In the meantime, y’all take care, okay?

Pneumonia and Steroids…

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Yup, that’s me right now.  I was in bed, mostly unconscious on Thursday.  Steve took me to the doctor and they gave me antibiotics and steroids.  So yesterday, the steroids really took effect and I was pissed off for no reason, but I could breathe, stand, and shower on my own, so it didn’t matter, you know?

My guess is that I had pneumonia, based on my inability to breathe without severe pain, my lips turning slightly blue when I stood up, severe lethargy, etc. I could be wrong about that, of course, and the doc didn’t tell me one way or the other, and didn’t do any diagnostic tests.  I suppose it doesn’t matter much, except it’s nice to know for informational purposes, since they more than likely would treat it the same way whether it was bronchitis or pneumonia.

Oh well.  The ‘roids are giving me rage and energy, and the urge to write again.  Thank God this is a short pack of ’em.  Started out with 24mg [in six pills] and go down one pill per day, so I should be able to maintain my sanity, eh?

Life is still good.  I am happy.  Oh!  I got accepted into nursing school, and will start that in August.  After just eleven months, I’ll be an LPN.  My plan is to work setting up medical equipment in homes, ’cause working at the hospital here would suck.  The pay sucks, the hospital itself sucks [well, if you’re a patient, anyway].  Apparently, the administration thinks that the nursing staff is the least important rung on the patient care ladder, so they don’t pay very well, and they hire crappy nurses.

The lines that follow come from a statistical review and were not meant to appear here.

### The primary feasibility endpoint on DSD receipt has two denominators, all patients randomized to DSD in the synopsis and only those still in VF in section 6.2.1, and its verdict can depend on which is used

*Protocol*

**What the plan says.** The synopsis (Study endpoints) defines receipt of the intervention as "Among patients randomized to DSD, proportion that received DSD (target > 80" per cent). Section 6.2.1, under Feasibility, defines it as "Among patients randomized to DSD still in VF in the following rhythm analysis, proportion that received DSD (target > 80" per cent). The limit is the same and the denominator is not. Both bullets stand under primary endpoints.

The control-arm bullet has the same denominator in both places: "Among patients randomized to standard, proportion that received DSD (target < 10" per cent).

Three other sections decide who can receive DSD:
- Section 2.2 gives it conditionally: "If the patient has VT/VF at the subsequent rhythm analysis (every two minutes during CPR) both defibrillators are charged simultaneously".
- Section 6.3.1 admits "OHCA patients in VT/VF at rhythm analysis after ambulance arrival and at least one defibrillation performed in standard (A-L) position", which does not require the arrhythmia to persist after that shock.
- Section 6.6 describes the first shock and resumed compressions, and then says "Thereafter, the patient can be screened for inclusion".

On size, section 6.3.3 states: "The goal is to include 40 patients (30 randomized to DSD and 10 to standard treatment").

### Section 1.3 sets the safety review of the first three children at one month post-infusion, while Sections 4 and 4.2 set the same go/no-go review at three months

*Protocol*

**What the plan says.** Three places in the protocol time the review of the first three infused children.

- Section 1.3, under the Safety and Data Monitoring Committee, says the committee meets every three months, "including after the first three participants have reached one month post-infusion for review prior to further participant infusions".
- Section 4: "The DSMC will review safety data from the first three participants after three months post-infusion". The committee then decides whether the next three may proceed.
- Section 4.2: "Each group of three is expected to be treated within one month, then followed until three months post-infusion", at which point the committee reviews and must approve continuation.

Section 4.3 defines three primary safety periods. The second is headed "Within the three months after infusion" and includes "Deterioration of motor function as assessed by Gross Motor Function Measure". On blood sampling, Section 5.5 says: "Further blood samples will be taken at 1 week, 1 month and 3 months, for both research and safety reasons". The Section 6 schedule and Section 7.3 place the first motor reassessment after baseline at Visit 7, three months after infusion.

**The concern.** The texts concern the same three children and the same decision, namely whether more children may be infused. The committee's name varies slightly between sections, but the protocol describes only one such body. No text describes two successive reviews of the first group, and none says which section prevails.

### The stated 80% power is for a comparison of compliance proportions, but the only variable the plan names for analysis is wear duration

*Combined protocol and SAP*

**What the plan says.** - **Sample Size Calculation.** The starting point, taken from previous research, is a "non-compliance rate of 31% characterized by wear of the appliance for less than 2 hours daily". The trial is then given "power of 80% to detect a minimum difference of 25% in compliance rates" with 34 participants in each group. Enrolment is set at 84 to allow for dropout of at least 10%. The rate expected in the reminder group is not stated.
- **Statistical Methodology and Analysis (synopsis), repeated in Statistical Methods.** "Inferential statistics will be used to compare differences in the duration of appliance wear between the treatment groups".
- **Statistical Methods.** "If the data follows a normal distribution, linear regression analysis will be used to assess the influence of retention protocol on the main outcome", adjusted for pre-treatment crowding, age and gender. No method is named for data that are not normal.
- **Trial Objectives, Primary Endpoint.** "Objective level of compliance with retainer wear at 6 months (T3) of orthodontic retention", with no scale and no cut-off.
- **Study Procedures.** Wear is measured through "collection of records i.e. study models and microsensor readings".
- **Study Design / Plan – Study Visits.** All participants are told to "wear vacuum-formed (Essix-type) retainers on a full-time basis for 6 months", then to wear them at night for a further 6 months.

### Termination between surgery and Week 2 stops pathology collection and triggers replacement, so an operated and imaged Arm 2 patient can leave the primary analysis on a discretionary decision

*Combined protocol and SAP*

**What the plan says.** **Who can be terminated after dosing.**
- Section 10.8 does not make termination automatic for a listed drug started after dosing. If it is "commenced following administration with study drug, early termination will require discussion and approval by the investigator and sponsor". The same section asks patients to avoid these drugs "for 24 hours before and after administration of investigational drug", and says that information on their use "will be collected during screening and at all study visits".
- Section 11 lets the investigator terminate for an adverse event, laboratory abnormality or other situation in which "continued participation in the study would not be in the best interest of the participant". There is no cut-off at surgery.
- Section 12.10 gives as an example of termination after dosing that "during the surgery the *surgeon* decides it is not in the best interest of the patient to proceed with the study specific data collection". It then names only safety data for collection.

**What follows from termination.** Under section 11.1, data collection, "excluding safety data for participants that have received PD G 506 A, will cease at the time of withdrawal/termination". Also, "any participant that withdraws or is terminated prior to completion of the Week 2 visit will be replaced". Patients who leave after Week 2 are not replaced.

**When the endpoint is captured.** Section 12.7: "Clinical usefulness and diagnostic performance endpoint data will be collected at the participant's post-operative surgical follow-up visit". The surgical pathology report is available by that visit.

I’m a good nurse [yes, already, even without the certificate or work experience that says so]  so I’d be a good addition to any office or hospital floor, but working in bad conditions is not something to which I really want to expose myself.  It’s crazy that the hospital here pays LPNs about $12-$14 an hour, and the medical equipment setting up job mentioned above pays $22 an hour.

Kind of a no-brainer, eh?

So I’m thinking that if I get a good job as an LPN, I’ll go on and get my BSN here in town.  There’s an ADN [that’s a two year nursing degree] program about an hour from here [in KC] but the school costs $16,000 for 8-10 months of schooling, and the BSN program here is around $3500 a year, and it’s a four-year degree.

The four year degree mostly just looks better on paper than the two year, and there are different opinions on which program actually makes better nurses.  However, if I get my BSN, then it’ll be easier to get my master’s and become a nurse practitioner, which is actually what I’m thinking of doing.

If I’m gonna do the career thing, it seems like I should go far enough to make it worth my while.  Nursing is a worthy thing to do just for the love of helping people, and I plan to do short-term medical trips to other countries to help out where people really need it, but I’d be lying if I said that was my only reason.

Nursing is a way for me to help my own family: to help take away some of the financial stress we’ve been living under for over ten years now, to pay for my kids’ education, to give us something to retire on.   Nursing is a practical way for me to ensure these things, an it’s something that I know for sure I can do, that there will always be a job available, and the jobs are varied enough that if I get bored working in one area, I can move on to a different one.

Am I giving up my dreams of writing, or being an artist?  No, not exactly, but I have realized that writing and art can’t really be depended upon to put food on the table, at least not until you actually finish a book and start getting paid for it.  I’m not even close to that.  I don’t even know if I have what it takes to write a whole novel, because I’ve yet to find the determination to stick with a plot long enough to finish it.

I may always just be a blogger and hobby writer, and that’s perfectly respectable.  I may also get some kind of crazy inspiration and be the next JK Rowling, and that would be fine, too [hee hee, but just ‘fine,’ not ridiculously wonderful or anything!].  But, I don’t know the future, so while I’m still dreaming that one day I’ll be a great famous writer, I’m making plans that will help take care of my family in the meantime, eh?

So, how are you doing?  Leave a comment and let me know, okay?